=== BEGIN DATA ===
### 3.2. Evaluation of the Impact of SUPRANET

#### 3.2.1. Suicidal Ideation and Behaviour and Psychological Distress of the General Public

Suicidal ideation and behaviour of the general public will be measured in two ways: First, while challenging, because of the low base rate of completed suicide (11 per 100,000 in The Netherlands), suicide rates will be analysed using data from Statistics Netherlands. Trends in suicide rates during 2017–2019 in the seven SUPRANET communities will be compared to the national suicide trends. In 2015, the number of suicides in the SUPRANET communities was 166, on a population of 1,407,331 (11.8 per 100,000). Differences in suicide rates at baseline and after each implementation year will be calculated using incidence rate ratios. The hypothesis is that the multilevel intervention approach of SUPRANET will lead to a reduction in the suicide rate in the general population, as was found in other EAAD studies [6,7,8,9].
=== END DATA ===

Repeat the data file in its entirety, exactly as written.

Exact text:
### 3.2. Evaluation of the Impact of SUPRANET

#### 3.2.1. Suicidal Ideation and Behaviour and Psychological Distress of the General Public

Suicidal ideation and behaviour of the general public will be measured in two ways: First, while challenging, because of the low base rate of completed suicide (11 per 100,000 in The Netherlands), suicide rates will be analysed using data from Statistics Netherlands. Trends in suicide rates during 2017–2019 in the seven SUPRANET communities will be compared to the national suicide trends. In 2015, the number of suicides in the SUPRANET communities was 166, on a population of 1,407,331 (11.8 per 100,000). Differences in suicide rates at baseline and after each implementation year will be calculated using incidence rate ratios. The hypothesis is that the multilevel intervention approach of SUPRANET will lead to a reduction in the suicide rate in the general population, as was found in other EAAD studies [6,7,8,9].